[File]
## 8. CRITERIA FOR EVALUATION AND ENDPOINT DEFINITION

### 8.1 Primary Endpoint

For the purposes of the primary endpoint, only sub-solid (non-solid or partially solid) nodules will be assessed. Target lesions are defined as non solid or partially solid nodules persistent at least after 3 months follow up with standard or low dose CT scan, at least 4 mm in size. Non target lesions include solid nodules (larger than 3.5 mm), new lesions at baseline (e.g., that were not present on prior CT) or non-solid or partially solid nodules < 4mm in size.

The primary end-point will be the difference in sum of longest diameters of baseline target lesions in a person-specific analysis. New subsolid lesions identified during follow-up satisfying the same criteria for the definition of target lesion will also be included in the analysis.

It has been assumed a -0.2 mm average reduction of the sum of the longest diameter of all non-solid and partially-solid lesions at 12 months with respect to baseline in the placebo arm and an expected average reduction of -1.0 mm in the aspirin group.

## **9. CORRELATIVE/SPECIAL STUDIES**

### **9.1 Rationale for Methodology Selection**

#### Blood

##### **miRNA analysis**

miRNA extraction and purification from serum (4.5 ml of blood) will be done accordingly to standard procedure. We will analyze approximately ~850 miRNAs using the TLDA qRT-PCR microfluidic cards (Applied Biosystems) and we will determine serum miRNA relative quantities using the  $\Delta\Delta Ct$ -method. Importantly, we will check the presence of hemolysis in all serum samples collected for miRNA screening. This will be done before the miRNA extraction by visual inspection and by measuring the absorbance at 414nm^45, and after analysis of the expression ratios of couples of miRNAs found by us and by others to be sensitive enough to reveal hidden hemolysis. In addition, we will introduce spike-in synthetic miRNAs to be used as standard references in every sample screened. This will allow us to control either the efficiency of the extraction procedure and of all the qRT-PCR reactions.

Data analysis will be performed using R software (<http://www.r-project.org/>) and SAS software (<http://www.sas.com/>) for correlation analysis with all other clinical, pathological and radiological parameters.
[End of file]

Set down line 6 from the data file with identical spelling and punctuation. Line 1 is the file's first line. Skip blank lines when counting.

## **9. CORRELATIVE/SPECIAL STUDIES**